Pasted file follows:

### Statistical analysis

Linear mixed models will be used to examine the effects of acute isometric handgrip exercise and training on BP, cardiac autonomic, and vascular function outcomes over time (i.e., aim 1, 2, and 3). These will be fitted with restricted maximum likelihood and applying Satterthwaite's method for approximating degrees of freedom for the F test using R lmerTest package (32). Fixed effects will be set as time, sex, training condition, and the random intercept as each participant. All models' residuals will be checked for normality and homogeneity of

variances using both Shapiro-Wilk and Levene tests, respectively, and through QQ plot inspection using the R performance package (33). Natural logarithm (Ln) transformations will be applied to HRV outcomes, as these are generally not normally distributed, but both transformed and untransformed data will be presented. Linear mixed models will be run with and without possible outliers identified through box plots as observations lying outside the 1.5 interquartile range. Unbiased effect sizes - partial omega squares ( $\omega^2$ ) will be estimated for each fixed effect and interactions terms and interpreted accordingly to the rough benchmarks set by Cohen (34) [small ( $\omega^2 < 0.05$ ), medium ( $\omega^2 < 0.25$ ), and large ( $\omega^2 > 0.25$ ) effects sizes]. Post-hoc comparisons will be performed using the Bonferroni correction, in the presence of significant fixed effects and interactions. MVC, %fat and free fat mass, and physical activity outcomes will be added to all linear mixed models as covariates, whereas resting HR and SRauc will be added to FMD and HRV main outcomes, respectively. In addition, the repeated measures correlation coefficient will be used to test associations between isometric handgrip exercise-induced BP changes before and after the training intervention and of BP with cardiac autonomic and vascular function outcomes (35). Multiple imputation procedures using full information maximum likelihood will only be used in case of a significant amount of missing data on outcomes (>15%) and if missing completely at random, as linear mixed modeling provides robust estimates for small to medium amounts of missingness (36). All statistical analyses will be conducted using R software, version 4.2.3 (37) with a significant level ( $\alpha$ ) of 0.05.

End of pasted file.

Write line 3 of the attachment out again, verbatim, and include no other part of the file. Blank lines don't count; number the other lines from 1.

variances using both Shapiro-Wilk and Levene tests, respectively, and through QQ plot inspection using the R performance package (33). Natural logarithm (Ln) transformations will be applied to HRV outcomes, as these are generally not normally distributed, but both transformed and untransformed data will be presented. Linear mixed models will be run with and without possible outliers identified through box plots as observations lying outside the 1.5 interquartile range. Unbiased effect sizes - partial omega squares ( $\omega^2$ ) will be estimated for each fixed effect and interactions terms and interpreted accordingly to the rough benchmarks set by Cohen (34) [small ( $\omega^2 < 0.05$ ), medium ( $\omega^2 < 0.25$ ), and large ( $\omega^2 > 0.25$ ) effects sizes]. Post-hoc comparisons will be performed using the Bonferroni correction, in the presence of significant fixed effects and interactions. MVC, %fat and free fat mass, and physical activity outcomes will be added to all linear mixed models as covariates, whereas resting HR and SRauc will be added to FMD and HRV main outcomes, respectively. In addition, the repeated measures correlation coefficient will be used to test associations between isometric handgrip exercise-induced BP changes before and after the training intervention and of BP with cardiac autonomic and vascular function outcomes (35). Multiple imputation procedures using full information maximum likelihood will only be used in case of a significant amount of missing data on outcomes (>15%) and if missing completely at random, as linear mixed modeling provides robust estimates for small to medium amounts of missingness (36). All statistical analyses will be conducted using R software, version 4.2.3 (37) with a significant level ( $\alpha$ ) of 0.05.